There’s another interesting thing about this painting. It won a Silver Medal for Ireland in the 1924 Olympic Games in Paris. In fact it was Ireland’s first ever Olympic Medal, coming just a couple of years after independence. It may surprise you to learn that art competitions were a part of the Olympic Games from 1912 until 1948, as were competitions in music and literature. The 1924 Gold Medal for painting was won by an artist from Luxembourg called Jean Jacoby who specialised in sporting themes.

Extensive view of Carton House, County Kildare, with Maynooth in the distance – Willem van der Hagen

Posted in Architecture, Art, History, Maynooth with tags , , , on July 8, 2021 by telescoper

I came across the above painting on the Maynooth local history Facebook page the other day and thought I’d share it here. It’s by a fairly obscure artist called Willem van der Hagen who was Dutch but who settled in Ireland around 1720. The painting (oil on canvas, 107.6 cm by 133.6 cm) dates from around 1730 and was sold at Christie’s in 2017 for £428,750. The painting was probably commissioned by Henry Ingoldsby who inherited Carton Demesne on the death of his father Sir Richard Ingoldsby in 1712.

The view is of Carton House, a location very close to where I live and which I blogged about here. The grounds of Carton House are very pleasant for taking recreational walks.

The bird’s-eye view in the painting shows Carton and its demesne before the house was extensively remodelled in the mid-18th Century, although the layout is still recognizable in the modern house:

Th refurbishment of the house was undertaken by architect Richard Castle for the 19th Earl of Kildare between 1739 and 1745. The view in the painting dates from before this change and shows Carton at the centre of an elaborate formal garden. In the foreground, on the southern side of the house, avenues of lime trees radiate outward into the countryside from the enclosed entrance courtyard; on the northern side of the house can be seen a stepped series of walled gardens and terraced walks.

The gardens and demesne were also transformed when the house was rebuilt to reflect mid eighteenth-century taste. More recently the grounds have been turned into golf courses, one to the front and one to the rear as the house itself is now a golfing resort hotel so nothing remains of these extensive gardens.

In the distance to the far left you can see the ruins of the keep of the ancient FitzGerald castle in Maynooth, but St Patrick’s College was not built until the end of the 18th Century and much of the present-day town centre dates from the 19th Century so in those days Maynooth was a small place. The area between the castle and the walls surrounding Carton House demesne is now largely built-up although there is a pleasant tree-lined avenue leading from Maynooth towards the House as far as the Dunboyne Road.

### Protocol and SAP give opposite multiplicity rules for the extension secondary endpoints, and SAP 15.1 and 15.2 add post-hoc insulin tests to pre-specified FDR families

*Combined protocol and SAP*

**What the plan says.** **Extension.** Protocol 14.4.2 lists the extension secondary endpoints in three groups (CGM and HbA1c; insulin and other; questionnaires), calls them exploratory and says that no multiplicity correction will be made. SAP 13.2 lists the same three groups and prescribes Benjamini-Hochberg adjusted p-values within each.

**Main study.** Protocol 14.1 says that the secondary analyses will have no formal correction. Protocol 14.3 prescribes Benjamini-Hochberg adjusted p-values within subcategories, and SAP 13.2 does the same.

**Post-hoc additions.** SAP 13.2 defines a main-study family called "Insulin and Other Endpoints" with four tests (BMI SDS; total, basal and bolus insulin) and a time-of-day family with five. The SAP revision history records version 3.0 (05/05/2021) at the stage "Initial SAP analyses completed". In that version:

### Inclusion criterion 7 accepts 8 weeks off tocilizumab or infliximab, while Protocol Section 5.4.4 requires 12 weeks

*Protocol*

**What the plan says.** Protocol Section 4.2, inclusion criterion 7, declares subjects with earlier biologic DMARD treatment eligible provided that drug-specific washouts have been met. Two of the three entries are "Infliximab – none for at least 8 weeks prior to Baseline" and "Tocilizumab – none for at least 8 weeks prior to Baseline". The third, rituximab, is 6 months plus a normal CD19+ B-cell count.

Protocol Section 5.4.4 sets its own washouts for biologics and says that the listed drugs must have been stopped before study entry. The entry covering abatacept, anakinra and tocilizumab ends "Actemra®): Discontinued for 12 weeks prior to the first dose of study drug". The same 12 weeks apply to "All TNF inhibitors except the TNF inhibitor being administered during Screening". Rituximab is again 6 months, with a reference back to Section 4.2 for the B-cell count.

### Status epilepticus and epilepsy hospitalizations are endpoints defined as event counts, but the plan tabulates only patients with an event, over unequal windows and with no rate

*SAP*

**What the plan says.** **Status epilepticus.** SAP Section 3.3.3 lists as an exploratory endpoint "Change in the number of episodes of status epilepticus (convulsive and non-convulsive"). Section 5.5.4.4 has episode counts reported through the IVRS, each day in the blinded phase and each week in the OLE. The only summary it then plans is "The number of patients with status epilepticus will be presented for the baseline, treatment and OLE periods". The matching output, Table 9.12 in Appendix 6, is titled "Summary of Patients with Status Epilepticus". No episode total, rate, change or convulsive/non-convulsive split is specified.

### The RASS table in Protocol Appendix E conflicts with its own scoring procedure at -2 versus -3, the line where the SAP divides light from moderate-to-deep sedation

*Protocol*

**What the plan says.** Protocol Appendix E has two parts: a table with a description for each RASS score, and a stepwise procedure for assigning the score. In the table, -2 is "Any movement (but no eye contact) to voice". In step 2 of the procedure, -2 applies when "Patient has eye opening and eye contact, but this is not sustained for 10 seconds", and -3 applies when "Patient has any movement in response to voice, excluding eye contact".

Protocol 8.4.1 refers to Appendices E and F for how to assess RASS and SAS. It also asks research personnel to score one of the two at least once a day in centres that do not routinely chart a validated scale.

In the right foreground you can see the Prospect Tower built by the Earl of Tyrconnell, which still stands. I always assumed this was some sort of folly but it was apparently intended as a mausoleum for one of the previous owners of the house.

Birthday Treats

Posted in Art, Biographical, Covid-19 on June 5, 2021 by telescoper

As planned I took some time out yesterday, hopped on a train for the first time in 15 months and went into Dublin. I was shocked by some of the scenes I saw when I reached my destination: large crowds with no masks and no social distancing and all kinds of rowdy behaviour. Here’s an example:

I was at the National Gallery of course. I wandered around for a couple of hours and then returned to Maynooth. The gallery is still free for visitors but these days you have to register online beforehand so they can control numbers. I have been there before but didn’t realize until yesterday that there’s an entrance on Clare Street, which is even closer to Pearse Station than the main entrance of Merrion Square, so I’ll be using that from now on. There’s a lot to see in the National Gallery and I hope to spend more time there in future.

After getting home I had Zoom drinks with some old friends from Cardiff, which was very pleasant indeed, and then cooked myself a self-indulgent dinner which I ate with a nice Barolo.

Earlier in the day, I was able to publish another paper in the Open Journal of Astrophysics (of which more anon).

Then, as a lovely present, I received a text telling me of the appointment for my second Pfizer/BioNTech Jab: Tuesday 8th June, exactly 4 weeks after the first. People (and the leaflets I was given on the occasion of Jab Number 1) say that the second dose is more likely to produce side effects than the first but I’m glad that in a few days I’ll be fully vaccinated and can start thinking about the possibility of travelling at some point this summer, regulations permitting.

Anyway, the relaxation isn’t over yet. This is a Bank Holiday Weekend in Ireland so I’ll be doing as little as possible until I return to work on Tuesday for Examination Matters, etc.

P.S. My birthday fundraiser has almost reached its target but is still going so if you feel like contributing you can still do so here.

P.P.S. There were some rowdy scenes in Dublin yesterday evening but not where I was (and I was home before they started).

Analysis of Diverse Perversities

Posted in Art with tags , , on May 14, 2021 by telescoper

by Paul Klee (1879-1940), painted in 1922, 24cm x 31cm, pen and watercolour on paper.